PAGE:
2005.06 - Cairns Post

Cairns Post

Date: June 2005
Author: Eva Roberts
Featuring: Andy Strachan

 

Never Ending:

When it comes to performing live, the guys from The Living End classify it as one of their favourite things to do, which might be why they are so good at it. Drummer Andy Strachan explains why to Eva Roberts.

It's been a while since the band took to the stage in Cairns and needless to say they, they are looking forward to their 2005 stage debut up north at the Queen's Birthday long weekend Rip It festival.

Drummer Andy Strachan says the band always puts in 120 percent when it comes to their concerts.
"It has probably been maybe a year and a half or so since we have been here and it was bloody hot last time," he says of their last performance in the region, "So hopefully it won't be as warm. But we love it up here. It's a beautiful part of the world, it is the polar opposite to where we live,"

*It isn't as hot as last time, but still bloody hot!*

Apart from enjoying the climate of Cairns, Andy says the group is looking forward to playing a festival vibe.
"There will be lots of sweaty rock and roll, lots of noise as well," he says, "It is generally really good,. You get to play with so many bands, there might be other bands on the bill that you really want to see and it's a good opportunity to see the bands you don't normally get to see. And the crowds are much bigger, and there is adrenaline"

The line up for the bill for the Rip It festival is a pretty special one, with acts such as 28 Days, Shihad and Frenzal Rhomb also headlining. Apart from the upcoming performance at one of the biggest musical events in Cairns in recent years *try, biggest EVER!!*, The Living End are about to get back into the studio to record another album.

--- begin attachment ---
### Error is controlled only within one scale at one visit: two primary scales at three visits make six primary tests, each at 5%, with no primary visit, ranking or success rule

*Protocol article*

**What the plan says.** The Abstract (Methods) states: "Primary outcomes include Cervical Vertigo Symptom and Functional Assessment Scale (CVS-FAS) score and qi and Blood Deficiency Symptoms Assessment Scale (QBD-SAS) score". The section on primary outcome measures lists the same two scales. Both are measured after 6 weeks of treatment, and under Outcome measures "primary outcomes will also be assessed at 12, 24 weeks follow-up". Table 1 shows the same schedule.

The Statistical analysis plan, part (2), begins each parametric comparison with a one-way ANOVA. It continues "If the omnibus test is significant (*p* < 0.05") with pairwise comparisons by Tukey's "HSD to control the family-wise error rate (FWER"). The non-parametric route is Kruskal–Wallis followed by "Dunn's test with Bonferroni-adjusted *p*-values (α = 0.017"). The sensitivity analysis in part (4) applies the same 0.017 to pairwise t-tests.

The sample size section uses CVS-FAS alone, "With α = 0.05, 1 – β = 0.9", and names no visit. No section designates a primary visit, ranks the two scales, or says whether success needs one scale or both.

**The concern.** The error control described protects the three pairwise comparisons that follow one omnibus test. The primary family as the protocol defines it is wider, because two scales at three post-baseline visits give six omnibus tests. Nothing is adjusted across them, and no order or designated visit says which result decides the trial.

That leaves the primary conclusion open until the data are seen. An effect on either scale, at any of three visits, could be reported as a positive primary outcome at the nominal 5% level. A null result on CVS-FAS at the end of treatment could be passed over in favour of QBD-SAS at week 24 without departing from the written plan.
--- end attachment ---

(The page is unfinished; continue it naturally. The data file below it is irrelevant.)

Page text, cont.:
The band have been working on material and plan to start the recording process in the next few weeks with the aim of getting a song on the airwaves by the end of the year.Andy says the band is super keen to get it all done and start touring again.

With album number four on the way and the prospect of a forthcoming national tour, it is evident the Living End are keeping their spot as one of Australia's favourite bands. Although this isn't something the band takes for granted.

"We put a lot of pressure on ourselves more than anything," Andy says, "We are all striving to be better musicians, better songwriters and better as a band. We are all fairly ambitious I suppose, we are always trying to better ourselves. The pressure comes more from us than anyone else,"

And that pressure is about to be on again when the group lock themselves into a studio to lay down the tracks for the new album.

Andy says the lockdown period of being in a studio with a producer can be quite a funny one.

"Some of the time it is an absolute laugh, because you can go through those moments of strangeness being locked in a room for that long sends you a bit crazy and the jokes get worse," he jokes, "You might have a night on the booze and some funny things come out. Where is the video tape when you need it?"

When it comes to documenting things on videos, the Living End's last release "From Here On In - the Single CD and DVD" has already done that. Released late last year, it acted as a marking point in some ways, the history of the band and the next period in its musical journey - and it looks to be a busy one.

And after spending the majority of last year overseas, then performing a few gigs in Australia and trying to find the time to write material for the new album, it would be safe to say the band has been juggling a busy schedule.

Although, despite its successes and the incredible following by Australian audiences, the Living End are still down to earth and appreciative of other good music.

Andy says he still gets excited about bands who play around Australia all the time, such as Shihad. Performing on the same line up as Shihad is also something the band is looking forward to and hopes Cairns audiences will get out and support the festival.

"Come along, don't be lazy," Andy says, "It is going to be a bloody good night. I guess two days can be one big long night. Just get along, you have got to see Shihad anyway, and stick around for us if you want,"

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